Lawsuit against Curves founder resolved

The plaintiffs, all former friends and associates of Heavin, alleged they quit their jobs, mortgaged homes, maxed out credit cards and slept in their cars to help Heavin launch Curves in the early years on the promise he would share the wealth once the company took off. Instead, they claim, Heavin "changed the rules" and forced them to accept a fraction of the proceeds he promised them at the risk of being fired.

www.wacotrib.com
October 21, 2005

Lawsuit against Curves founder resolved
Tommy Witherspoon

Seven people who sold franchises for Curves International and reportedly helped Gary Heavin turn his company into one of the largest and fastest-growing franchises in the world have settled their $20 million lawsuit against the fitness company.

Judge Jim Meyer of Waco's 170th State District Court signed an order dismissing the lawsuit this week after the parties filed court documents indicating the dispute had been settled.

Those filings do not reflect the terms of the settlement and attorneys for the plaintiffs, Heavin and Curves general counsel Roger Schmidt, also named as a defendant in the lawsuit, would not elaborate on how the lawsuit was resolved.

"Discovery showed the tort claims to be without merit and were withdrawn from the lawsuit and the remaining claims asserted against the Curves parties were resolved by agreement," said plaintiffs' attorney Rick Yeomans, of Austin, who declined additional comment.

The plaintiffs, all former friends and associates of Heavin, alleged they quit their jobs, mortgaged homes, maxed out credit cards and slept in their cars to help Heavin launch Curves in the early years on the promise he would share the wealth once the company took off.

Instead, they claim, Heavin "changed the rules" and forced them to accept a fraction of the proceeds he promised them at the risk of being fired.

The lawsuit, filed in March, alleged fraud, breach of fiduciary duty and breach of contract.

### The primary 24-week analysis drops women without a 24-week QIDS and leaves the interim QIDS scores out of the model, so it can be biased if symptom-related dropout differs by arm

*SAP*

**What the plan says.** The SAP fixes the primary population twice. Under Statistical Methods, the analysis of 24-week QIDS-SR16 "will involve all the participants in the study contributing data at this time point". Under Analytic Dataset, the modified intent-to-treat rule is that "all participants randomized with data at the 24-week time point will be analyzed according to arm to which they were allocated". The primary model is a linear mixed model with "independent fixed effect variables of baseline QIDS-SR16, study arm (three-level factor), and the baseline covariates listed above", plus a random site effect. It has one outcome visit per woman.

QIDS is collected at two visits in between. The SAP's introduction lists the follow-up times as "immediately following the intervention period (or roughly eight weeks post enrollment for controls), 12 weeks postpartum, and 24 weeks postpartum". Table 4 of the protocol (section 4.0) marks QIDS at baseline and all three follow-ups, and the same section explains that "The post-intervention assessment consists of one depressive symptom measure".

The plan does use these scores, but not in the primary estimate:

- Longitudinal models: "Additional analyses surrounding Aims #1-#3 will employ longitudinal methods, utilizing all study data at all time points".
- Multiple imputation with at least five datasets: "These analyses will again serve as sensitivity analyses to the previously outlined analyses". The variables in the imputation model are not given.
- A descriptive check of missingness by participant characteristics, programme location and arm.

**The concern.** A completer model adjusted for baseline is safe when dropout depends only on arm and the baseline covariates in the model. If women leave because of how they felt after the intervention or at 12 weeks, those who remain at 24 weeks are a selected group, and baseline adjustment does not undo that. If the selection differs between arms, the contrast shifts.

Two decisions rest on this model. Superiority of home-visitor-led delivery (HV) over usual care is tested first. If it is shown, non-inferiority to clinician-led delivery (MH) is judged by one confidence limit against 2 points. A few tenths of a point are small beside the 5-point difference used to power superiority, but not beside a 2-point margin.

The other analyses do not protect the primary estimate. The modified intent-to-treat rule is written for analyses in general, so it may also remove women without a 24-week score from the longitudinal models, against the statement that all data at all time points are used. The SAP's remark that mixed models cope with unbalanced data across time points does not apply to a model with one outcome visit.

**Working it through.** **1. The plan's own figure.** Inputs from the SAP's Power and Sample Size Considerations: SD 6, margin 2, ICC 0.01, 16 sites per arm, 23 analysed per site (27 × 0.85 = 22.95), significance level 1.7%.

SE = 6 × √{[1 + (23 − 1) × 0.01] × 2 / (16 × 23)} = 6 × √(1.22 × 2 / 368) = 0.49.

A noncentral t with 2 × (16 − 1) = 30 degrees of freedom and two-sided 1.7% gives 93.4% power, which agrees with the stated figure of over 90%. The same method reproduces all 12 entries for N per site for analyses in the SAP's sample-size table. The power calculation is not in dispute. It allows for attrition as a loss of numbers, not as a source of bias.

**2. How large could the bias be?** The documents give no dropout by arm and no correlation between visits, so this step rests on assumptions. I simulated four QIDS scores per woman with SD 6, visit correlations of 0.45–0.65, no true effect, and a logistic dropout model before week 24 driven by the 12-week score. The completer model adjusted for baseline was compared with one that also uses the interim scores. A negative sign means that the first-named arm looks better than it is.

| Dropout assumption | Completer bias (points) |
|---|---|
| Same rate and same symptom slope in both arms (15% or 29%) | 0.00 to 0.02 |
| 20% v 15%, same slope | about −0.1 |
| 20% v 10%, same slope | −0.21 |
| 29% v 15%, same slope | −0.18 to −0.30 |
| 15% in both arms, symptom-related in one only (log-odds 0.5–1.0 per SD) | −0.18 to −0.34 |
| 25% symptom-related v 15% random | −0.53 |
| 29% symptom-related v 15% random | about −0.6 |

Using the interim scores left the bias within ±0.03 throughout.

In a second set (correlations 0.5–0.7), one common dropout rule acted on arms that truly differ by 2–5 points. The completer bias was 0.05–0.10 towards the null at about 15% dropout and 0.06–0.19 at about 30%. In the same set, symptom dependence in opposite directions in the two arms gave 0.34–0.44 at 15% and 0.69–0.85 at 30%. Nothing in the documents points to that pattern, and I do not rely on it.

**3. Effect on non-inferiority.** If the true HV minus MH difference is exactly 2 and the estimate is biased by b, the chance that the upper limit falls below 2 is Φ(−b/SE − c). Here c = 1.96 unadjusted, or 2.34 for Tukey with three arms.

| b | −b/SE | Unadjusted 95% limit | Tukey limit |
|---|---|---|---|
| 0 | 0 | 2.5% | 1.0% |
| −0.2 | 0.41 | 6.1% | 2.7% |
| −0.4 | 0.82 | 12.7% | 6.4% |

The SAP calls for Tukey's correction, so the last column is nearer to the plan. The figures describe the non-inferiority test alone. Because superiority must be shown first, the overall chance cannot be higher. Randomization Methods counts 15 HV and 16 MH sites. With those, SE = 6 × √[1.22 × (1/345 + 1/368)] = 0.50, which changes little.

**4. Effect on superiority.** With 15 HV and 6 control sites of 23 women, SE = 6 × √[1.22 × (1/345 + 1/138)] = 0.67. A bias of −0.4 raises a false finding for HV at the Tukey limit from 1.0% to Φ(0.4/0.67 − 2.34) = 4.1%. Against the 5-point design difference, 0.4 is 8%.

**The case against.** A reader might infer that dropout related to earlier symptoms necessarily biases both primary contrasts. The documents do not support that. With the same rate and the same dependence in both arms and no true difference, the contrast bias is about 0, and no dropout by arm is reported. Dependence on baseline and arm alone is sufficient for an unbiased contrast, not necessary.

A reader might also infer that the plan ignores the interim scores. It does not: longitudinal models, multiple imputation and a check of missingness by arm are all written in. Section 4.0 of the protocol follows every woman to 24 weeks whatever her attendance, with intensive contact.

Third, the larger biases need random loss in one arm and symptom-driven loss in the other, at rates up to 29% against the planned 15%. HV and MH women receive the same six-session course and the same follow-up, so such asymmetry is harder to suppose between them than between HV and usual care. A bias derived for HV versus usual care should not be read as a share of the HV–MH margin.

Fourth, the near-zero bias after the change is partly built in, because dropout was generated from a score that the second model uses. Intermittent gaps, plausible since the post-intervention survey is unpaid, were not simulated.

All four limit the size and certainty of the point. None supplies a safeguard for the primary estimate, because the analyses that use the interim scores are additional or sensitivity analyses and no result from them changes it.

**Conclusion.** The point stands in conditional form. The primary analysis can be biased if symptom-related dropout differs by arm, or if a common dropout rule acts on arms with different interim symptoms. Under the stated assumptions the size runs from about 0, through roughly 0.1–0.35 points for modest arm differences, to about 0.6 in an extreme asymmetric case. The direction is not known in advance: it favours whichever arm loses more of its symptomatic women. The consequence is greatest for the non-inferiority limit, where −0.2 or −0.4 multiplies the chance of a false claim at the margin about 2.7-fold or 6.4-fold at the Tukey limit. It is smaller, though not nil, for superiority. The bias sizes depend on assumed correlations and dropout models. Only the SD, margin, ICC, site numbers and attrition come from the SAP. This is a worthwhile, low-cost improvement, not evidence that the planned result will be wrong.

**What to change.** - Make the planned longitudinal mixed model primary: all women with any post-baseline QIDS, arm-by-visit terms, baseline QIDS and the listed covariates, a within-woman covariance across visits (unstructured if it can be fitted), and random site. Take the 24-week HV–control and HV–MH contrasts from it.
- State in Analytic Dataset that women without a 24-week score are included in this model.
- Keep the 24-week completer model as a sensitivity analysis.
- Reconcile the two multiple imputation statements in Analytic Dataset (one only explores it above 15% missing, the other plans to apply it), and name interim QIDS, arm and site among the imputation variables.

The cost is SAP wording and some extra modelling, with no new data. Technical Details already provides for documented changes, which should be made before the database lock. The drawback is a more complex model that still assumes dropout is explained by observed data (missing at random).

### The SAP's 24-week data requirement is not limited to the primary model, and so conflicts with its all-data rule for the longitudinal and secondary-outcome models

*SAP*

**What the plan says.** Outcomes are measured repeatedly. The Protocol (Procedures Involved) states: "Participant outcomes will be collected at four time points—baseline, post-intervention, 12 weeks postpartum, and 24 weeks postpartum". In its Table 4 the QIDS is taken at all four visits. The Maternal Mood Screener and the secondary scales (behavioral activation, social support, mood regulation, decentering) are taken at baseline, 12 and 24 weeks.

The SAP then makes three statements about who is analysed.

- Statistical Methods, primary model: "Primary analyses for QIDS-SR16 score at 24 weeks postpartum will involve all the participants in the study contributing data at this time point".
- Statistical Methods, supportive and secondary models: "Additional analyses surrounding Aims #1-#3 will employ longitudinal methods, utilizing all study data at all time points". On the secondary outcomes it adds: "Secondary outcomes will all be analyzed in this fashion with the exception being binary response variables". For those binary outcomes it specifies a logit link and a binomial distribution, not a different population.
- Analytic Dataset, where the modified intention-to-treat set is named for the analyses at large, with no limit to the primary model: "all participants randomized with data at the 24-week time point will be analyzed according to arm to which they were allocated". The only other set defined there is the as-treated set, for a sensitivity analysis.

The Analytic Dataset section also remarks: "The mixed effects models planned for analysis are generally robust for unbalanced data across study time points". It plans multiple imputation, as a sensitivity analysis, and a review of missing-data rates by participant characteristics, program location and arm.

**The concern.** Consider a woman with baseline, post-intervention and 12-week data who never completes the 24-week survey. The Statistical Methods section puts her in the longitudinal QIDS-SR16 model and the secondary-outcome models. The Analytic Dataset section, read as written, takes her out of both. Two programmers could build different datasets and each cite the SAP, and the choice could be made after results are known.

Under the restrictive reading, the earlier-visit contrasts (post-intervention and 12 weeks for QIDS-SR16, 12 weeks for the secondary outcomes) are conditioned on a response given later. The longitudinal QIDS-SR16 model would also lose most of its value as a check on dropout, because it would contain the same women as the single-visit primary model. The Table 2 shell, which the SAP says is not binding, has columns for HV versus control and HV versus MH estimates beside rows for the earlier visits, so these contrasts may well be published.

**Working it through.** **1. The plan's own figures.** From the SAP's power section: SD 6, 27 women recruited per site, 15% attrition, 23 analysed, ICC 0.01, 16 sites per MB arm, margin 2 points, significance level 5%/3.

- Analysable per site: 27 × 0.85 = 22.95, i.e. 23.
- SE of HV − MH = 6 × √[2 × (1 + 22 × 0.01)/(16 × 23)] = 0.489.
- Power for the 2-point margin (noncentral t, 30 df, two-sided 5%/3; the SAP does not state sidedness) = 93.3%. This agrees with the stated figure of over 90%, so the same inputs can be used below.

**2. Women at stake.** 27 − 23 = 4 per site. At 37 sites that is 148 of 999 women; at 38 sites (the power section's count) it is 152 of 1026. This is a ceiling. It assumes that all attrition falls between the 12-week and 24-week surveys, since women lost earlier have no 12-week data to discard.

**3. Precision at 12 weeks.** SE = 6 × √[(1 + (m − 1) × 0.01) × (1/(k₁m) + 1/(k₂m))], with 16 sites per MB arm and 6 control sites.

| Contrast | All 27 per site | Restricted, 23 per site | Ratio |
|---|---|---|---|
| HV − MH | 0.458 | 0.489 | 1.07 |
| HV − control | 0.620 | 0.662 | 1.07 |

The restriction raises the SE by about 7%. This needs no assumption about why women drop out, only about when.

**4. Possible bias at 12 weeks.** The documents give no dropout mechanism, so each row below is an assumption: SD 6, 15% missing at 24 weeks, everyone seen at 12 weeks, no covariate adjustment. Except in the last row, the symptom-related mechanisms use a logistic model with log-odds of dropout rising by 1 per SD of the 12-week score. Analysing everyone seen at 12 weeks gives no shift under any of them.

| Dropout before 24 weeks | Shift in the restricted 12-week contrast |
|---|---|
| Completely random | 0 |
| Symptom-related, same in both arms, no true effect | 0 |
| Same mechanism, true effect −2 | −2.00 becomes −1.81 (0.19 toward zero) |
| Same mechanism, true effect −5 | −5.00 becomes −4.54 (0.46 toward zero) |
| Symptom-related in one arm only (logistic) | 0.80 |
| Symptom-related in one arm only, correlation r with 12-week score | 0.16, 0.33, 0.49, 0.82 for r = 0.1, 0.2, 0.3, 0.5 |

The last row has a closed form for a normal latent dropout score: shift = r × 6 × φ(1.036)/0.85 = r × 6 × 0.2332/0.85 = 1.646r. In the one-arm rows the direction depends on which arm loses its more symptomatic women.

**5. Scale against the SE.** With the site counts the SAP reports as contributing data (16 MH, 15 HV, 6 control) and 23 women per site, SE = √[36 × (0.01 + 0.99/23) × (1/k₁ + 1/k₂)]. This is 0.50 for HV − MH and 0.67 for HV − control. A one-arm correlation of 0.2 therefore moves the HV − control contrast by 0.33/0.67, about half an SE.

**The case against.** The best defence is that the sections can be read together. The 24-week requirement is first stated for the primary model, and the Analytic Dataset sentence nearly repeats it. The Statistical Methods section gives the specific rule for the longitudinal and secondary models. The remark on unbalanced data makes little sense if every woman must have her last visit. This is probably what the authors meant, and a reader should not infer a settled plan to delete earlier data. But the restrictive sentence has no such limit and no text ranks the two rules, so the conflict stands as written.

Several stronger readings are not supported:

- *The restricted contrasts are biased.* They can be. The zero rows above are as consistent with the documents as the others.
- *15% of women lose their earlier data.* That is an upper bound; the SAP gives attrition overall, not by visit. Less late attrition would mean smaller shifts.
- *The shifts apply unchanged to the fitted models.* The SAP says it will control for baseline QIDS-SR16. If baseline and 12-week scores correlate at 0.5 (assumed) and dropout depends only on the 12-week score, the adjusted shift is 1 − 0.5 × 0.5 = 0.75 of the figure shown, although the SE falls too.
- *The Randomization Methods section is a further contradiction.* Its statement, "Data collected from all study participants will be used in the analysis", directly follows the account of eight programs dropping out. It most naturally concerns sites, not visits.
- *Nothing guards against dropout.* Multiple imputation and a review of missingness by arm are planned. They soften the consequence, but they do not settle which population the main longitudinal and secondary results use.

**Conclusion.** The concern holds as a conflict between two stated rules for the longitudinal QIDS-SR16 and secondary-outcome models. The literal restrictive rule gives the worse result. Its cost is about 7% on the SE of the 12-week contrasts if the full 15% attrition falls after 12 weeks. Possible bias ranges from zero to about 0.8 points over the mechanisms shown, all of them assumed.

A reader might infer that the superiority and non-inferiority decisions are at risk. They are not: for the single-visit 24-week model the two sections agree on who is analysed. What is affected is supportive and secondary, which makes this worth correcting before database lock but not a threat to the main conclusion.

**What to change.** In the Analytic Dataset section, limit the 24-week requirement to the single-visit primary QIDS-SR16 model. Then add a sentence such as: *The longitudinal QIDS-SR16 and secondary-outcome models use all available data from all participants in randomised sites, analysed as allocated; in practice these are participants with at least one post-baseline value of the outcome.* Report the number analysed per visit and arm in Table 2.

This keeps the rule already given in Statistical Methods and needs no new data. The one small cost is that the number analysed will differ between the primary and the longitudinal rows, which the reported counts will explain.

"We are pleased that the recent lawsuit that was filed against Curves and others has been withdrawn," said Waco attorney Rick Bostwick, who represents Curves, Heavin and Schmidt. "As we anticipated, the discovery showed that the claims were without merit."

Bostwick, too, declined to elaborate on the case's resolution.

The plaintiffs included Don Buster and Robert Findley, both of McLennan County; San Hance of Tarrant County; Charles Cunningham of Tennessee; Cathy Reardon of Iowa; David Mesmer of New York; and Darrel Payne of Canada.

Heavin began selling franchises to Curves, a gym for women that uses hydraulic exercise machines, in the mid-1990s. In a few short years, the company became the largest fitness center franchise in the world with more than 8,400 locations worldwide.

According to the suit, Heavin turned to the plaintiffs and others when he was beginning to sell his Curves franchises and promised them that if they were willing to take a risk and invest their own time and money to make the Curves dream a reality, he would reward them for their efforts.

"Heavin told plaintiffs that he was a committed Christian, that he conducted his business based on biblical principles of honesty and integrity and that he would never try to cheat them," the suit claimed.
Heavin told the plaintiffs that they would receive a return on their investment of 20 percent of the initial franchise fees and 20 percent of the monthly fees paid by each franchise they sold, the suit alleged.

"And Curves did become successful – very successful," the suit says. "By the beginning of 2002, over 2,000 franchises had been sold, and Curves had become one of the fastest-growing franchises in the world. Thanks to the plaintiffs' hard work, sacrifice and financial investment, the Curves name had become well-known and people were lining up to buy franchises. Plaintiffs were beginning to enjoy the returns which had been promised to them after years of financial hardship. Then Gary Heavin changed the rules."

In February 2002, not long after Schmidt was hired as general counsel, Heavin told the plaintiffs that "their original agreement was a mistake, that plaintiffs stood to earn too much money under the terms Heavin had promised and that plaintiffs would have to sign a new agreement under which plaintiffs would receive residuals of only 5 percent of the monthly fees paid by each franchise they sold, not 20 percent as originally promised," the suit claimed.

The new agreement also allowed Curves to buy out plaintiffs' rights to future residuals at a "tiny" fraction of their present value, the plaintiffs alleged.

"Plaintiffs were given the new agreement, which they had no role in negotiating, and told that if they did not sign it, their relationship with Curves would be terminated," the suit claimed. "Having devoted years to Curves, and faced with the prospect of losing any future right to share in the returns on the time, effort and money they had invested in Curves, and believing Heavin's promises that he would never deprive them of their residuals, plaintiffs signed the new agreement."

In November 2002, Heavin notified the plaintiffs that Curves intended to exercise the buyout provision of the 2002 agreement, the suit says.

The plaintiffs alleged more than $20 million in damages.

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